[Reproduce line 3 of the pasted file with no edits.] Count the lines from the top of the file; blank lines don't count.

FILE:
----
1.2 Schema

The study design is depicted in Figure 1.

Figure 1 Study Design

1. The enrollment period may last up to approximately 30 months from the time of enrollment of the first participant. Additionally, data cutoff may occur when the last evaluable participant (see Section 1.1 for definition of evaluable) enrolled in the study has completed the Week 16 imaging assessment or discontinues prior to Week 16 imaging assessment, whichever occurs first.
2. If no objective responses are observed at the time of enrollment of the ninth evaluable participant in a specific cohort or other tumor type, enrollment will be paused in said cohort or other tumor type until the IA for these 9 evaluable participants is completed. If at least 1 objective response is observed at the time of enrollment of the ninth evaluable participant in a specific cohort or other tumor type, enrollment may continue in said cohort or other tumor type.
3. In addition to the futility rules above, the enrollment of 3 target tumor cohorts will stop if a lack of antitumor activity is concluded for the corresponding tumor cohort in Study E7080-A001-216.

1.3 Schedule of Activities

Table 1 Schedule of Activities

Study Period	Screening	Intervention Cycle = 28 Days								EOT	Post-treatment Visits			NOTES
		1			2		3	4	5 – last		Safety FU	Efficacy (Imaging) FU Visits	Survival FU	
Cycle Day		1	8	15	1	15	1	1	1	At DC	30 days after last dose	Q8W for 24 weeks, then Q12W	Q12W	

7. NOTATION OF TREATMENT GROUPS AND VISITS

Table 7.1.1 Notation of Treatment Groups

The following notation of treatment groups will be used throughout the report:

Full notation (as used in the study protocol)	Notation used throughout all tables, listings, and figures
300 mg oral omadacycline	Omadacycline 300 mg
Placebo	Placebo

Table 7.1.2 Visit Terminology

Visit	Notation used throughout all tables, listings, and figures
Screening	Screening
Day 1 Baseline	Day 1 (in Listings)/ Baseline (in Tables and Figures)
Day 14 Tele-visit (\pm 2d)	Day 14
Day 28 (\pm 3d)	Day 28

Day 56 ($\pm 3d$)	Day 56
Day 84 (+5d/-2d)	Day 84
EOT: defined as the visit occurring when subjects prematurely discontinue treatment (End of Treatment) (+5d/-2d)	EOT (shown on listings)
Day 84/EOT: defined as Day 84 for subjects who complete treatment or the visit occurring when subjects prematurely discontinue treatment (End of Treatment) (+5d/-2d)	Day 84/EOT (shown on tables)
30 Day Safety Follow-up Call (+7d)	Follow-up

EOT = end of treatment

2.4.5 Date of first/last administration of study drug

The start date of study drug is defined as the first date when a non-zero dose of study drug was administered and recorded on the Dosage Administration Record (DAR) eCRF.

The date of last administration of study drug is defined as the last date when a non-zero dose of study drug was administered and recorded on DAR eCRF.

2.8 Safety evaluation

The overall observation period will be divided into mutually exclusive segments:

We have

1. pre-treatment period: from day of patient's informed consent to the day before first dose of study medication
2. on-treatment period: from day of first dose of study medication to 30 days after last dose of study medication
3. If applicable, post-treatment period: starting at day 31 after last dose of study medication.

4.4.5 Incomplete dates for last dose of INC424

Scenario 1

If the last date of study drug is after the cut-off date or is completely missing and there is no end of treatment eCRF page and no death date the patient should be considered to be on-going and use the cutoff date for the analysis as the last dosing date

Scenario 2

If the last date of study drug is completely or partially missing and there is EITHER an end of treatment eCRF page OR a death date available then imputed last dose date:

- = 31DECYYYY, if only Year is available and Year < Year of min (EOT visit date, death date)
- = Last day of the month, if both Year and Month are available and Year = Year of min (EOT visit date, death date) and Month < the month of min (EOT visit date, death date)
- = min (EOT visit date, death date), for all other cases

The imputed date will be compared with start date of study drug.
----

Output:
Figure 1 Study Design